A second answer is this:—

Mr. Campbell says his belief is precisely what the Bible teaches. We declare that our belief is precisely what the Bible teaches. Yet he and we are notoriously disagreeing! “We now present a second statement of our doctrinal beliefs, which is, to us, an equivalent one:—

“We believe just what the Westminster Shorter Catechism teaches.” Thereupon Mr. Campbell parts company with us. He knows so well, and everybody else knows so well, that he does not believe with our catechism, that he does not pretend it. His resort is, on the contrary, to fight it. Our catechism has, therefore, demonstrably some fitness to detect and unmask the doctrinal differences between these two professed Bible believers which the Bible has not. And one reason of this fitness is, that our catechism is human. Did Mr. Campbell recognize it as inspired, he would mask his real disagreement from it, as he does his real disagreements from God’s word, under his expositions; he would say of the catechism, as he does of the Bible:—

“Oh, I believe just what it teaches, provided it be expounded aright;” i. e., expounded as he wishes it to mean.

But now that our catechism claims to be only a human and fallible work, he is bold to reject it; and thus his disagreement with the truth, as we understand it, is disclosed.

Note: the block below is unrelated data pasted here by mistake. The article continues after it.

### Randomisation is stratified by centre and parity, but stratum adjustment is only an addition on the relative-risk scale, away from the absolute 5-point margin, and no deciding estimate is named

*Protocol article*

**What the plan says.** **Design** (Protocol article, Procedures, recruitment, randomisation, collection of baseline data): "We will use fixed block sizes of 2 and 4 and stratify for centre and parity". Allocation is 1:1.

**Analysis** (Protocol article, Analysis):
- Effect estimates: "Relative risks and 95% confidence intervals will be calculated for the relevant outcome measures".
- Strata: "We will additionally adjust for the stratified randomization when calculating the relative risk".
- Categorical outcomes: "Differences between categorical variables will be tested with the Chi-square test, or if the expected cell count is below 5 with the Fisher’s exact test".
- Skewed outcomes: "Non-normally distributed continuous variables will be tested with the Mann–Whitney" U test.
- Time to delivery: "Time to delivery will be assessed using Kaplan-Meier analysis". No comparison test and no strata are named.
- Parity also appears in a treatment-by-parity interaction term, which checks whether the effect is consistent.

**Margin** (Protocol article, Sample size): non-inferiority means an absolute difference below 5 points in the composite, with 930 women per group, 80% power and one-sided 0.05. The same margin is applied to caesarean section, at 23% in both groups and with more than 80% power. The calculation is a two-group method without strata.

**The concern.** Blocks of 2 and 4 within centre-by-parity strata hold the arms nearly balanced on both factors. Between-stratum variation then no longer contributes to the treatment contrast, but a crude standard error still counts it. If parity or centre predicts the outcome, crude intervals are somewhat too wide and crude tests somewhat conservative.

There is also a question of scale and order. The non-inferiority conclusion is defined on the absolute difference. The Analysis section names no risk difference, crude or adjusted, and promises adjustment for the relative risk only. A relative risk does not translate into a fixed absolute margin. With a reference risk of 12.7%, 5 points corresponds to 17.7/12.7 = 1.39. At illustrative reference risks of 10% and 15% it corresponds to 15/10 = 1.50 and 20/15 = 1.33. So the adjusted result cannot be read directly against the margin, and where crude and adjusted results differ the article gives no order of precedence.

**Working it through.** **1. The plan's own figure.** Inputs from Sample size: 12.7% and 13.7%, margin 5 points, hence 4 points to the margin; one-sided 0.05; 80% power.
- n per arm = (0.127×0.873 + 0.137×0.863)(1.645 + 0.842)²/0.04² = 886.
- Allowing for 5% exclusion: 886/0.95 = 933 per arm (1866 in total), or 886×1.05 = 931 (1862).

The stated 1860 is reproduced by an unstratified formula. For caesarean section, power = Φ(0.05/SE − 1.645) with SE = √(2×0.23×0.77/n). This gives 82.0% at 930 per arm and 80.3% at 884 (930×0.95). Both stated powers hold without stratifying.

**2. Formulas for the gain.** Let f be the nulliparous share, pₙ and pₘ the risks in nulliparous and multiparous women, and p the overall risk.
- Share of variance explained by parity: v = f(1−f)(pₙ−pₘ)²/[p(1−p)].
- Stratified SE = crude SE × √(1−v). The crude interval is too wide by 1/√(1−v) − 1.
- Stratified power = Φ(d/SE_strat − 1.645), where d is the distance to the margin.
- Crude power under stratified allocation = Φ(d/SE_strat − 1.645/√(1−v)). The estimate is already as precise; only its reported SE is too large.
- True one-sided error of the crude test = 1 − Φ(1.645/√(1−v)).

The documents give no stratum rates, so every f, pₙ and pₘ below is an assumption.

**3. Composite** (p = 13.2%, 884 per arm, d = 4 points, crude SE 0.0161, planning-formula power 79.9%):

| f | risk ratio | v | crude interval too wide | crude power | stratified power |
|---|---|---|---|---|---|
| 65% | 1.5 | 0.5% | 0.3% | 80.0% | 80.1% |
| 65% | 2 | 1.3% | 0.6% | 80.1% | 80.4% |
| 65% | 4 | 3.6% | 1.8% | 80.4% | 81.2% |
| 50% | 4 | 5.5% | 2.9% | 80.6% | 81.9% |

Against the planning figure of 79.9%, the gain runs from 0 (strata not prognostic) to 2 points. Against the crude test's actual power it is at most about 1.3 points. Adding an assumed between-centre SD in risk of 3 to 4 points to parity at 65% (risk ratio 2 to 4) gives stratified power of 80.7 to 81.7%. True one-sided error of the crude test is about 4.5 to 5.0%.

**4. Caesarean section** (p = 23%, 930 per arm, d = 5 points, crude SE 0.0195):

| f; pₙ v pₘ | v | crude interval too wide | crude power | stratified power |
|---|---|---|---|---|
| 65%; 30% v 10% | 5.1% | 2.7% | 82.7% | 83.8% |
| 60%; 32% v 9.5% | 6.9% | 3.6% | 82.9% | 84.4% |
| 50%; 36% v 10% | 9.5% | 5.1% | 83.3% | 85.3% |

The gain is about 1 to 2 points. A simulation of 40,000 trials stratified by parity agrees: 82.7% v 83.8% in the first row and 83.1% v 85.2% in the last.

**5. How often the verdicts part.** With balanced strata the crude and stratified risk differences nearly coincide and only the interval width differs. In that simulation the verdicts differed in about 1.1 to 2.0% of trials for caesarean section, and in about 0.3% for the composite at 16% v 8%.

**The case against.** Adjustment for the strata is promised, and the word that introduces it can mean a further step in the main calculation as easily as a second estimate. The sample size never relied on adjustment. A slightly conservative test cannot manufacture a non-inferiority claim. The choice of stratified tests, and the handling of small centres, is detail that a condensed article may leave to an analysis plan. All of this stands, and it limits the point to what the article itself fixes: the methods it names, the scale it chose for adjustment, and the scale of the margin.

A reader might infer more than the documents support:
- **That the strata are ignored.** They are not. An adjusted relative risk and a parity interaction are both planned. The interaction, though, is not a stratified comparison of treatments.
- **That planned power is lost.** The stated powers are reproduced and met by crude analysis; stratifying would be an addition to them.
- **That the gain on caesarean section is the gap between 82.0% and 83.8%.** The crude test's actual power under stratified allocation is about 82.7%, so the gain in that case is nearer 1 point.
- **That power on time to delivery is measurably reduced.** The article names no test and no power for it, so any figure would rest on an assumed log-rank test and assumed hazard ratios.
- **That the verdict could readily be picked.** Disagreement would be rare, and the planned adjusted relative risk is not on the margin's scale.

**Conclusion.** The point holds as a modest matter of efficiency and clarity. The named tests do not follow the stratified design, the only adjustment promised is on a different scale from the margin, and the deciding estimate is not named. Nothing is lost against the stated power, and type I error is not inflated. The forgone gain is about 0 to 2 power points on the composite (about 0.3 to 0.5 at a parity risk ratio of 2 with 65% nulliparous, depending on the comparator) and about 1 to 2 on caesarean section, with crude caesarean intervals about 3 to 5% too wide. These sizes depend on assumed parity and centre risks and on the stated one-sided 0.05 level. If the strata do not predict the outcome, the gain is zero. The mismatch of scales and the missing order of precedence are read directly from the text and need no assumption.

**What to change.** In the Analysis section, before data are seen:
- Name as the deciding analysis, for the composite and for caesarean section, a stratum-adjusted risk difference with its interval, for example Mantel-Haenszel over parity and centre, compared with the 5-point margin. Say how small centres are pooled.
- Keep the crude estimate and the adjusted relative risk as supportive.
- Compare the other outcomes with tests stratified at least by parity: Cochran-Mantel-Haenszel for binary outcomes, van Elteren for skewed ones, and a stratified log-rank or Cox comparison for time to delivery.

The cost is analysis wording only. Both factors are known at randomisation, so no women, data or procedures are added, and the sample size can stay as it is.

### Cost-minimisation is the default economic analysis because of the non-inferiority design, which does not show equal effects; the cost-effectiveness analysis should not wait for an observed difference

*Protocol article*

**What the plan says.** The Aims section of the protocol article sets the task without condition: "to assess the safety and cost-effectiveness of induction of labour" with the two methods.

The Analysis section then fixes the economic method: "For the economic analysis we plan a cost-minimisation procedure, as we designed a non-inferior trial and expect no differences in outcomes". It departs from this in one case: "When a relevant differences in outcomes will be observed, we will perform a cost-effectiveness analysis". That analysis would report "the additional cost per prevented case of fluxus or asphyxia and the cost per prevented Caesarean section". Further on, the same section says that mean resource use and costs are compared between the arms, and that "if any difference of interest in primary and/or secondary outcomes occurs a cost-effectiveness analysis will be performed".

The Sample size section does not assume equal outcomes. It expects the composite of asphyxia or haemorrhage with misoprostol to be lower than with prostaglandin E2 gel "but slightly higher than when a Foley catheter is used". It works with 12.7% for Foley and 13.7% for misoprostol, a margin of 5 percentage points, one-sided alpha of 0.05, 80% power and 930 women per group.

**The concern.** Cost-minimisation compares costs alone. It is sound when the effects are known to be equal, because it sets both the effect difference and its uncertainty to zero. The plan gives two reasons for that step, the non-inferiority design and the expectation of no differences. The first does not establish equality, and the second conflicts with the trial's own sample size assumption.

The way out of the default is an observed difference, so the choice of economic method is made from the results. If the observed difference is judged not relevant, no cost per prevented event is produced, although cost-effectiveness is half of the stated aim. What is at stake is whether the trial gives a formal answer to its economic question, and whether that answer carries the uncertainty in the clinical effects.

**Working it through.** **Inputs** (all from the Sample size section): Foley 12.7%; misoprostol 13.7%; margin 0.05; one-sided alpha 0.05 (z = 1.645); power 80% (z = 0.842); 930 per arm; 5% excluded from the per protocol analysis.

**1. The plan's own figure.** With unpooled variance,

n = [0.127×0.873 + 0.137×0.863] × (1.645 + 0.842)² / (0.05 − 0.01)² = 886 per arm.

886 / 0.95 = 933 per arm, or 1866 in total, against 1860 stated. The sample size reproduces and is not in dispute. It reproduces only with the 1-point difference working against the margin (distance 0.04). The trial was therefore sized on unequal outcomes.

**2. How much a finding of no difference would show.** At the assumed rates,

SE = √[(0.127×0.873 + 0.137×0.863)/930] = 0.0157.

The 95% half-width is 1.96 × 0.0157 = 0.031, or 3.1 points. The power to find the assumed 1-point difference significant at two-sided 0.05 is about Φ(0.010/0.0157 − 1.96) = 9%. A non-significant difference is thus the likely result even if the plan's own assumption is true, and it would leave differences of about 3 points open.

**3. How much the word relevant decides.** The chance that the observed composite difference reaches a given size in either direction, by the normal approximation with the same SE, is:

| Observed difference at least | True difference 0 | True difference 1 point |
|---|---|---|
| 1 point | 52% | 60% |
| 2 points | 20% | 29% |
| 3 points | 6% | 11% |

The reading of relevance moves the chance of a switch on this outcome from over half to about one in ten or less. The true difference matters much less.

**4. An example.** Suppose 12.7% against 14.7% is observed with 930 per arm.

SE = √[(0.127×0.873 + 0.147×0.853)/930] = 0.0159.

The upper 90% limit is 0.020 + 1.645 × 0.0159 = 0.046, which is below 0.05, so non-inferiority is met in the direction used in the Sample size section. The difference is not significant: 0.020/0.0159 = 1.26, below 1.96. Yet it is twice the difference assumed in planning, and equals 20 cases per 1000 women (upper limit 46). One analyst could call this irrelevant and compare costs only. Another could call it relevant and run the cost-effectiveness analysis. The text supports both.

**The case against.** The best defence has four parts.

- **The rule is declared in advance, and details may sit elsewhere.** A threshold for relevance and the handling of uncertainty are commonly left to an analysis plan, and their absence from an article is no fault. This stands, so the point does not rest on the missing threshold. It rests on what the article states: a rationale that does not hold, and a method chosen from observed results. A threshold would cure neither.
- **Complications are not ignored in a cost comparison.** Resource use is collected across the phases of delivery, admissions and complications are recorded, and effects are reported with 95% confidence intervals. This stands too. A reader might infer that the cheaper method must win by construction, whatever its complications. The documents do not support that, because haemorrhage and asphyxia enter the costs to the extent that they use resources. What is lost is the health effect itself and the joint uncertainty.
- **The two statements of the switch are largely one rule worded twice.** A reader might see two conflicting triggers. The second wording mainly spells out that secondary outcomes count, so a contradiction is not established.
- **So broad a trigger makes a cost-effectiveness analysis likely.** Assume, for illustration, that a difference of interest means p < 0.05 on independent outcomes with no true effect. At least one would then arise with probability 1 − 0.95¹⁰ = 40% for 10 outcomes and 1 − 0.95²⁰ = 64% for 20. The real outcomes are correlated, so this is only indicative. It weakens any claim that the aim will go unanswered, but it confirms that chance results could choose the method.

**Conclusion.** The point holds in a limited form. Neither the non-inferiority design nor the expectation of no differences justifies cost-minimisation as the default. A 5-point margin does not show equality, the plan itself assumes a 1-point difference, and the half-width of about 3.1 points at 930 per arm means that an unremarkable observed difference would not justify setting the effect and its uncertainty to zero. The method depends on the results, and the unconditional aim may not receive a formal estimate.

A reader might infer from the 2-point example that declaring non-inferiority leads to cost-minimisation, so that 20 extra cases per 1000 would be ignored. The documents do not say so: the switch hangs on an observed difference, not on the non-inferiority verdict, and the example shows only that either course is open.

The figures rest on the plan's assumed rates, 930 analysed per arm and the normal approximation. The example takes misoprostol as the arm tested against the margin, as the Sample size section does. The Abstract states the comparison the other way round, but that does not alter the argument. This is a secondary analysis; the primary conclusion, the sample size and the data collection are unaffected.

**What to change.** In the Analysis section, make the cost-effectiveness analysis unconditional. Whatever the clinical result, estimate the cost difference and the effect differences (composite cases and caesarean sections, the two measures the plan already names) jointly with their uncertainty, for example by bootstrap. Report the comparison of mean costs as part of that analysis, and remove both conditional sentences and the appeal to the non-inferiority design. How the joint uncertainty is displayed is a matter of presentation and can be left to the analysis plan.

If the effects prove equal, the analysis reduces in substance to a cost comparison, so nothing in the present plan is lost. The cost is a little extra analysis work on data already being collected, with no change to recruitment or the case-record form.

This evident fitness of the creed for this work does not at all imply a superior skill or perspicuity of its authors over the sacred writers. Scripture was designed by God for a different end—to be the ground of all creeds, and the rule of faith for all ages. It is no derogation to the supreme excellence of Scripture to say, that something else better answers a particular end for which Scripture was, in its very nature, not designed nor adapted. If it were, then no preacher or teacher could ever consistently give his exposition of Scripture; he should rather read to the people the words of Scripture themselves, as being better adapted than his words. Another illustration may be found in that ascertainment of the construction of statutes which is made by the adjudications of courts. All civilized people value such judicial expositions of the statute, and attach some authority to them. This is not because judges are better masters of law language than legislators, but because in all language general enough for & statute of general application, a possibility of ambiguity is inevitable. But when an issue is raised, in a concrete case, as to the meaning of the statute, and settled by some agreed umpire, that ambiguity is excluded. In a word, erroneous interpretation, or competing interpretations, having actually presented themselves any intelligent person can then select terms and frame a statement which shall settle the point raised. Further; lapse of time and flux of current usage cause a need of new definition for words of older date or of a dead language. This definition contemporary words can give. Thus, “atonement,” in the English of Sir Thomas More and Henry VIII., was at-one-ment. Among modern Calvinists it has come to mean “penal satisfaction for guilt.” This ability to define by more recent terms arises not from their superior intrinsic accuracy, but from the circumstance that their meaning is at the time technically settled. These remarks explain the utility of human expositions and comments, and they equally justify human creeds. Thus, Mr. Campbell believes “immerse” is more unambiguous than “baptize.’” Hence he gives us his human (Latin) word for the inspired one. That is, he gives us here his human creed as a substitute for the word of Scripture. In a word, a creed is a concerted exposition. of Scripture upon its more important points, made for certain purposes of edification. Now, if those purposes are lawful, as we have shown, this species of exposition is also lawful, unless it can be proved that all exposition by man is unlawful.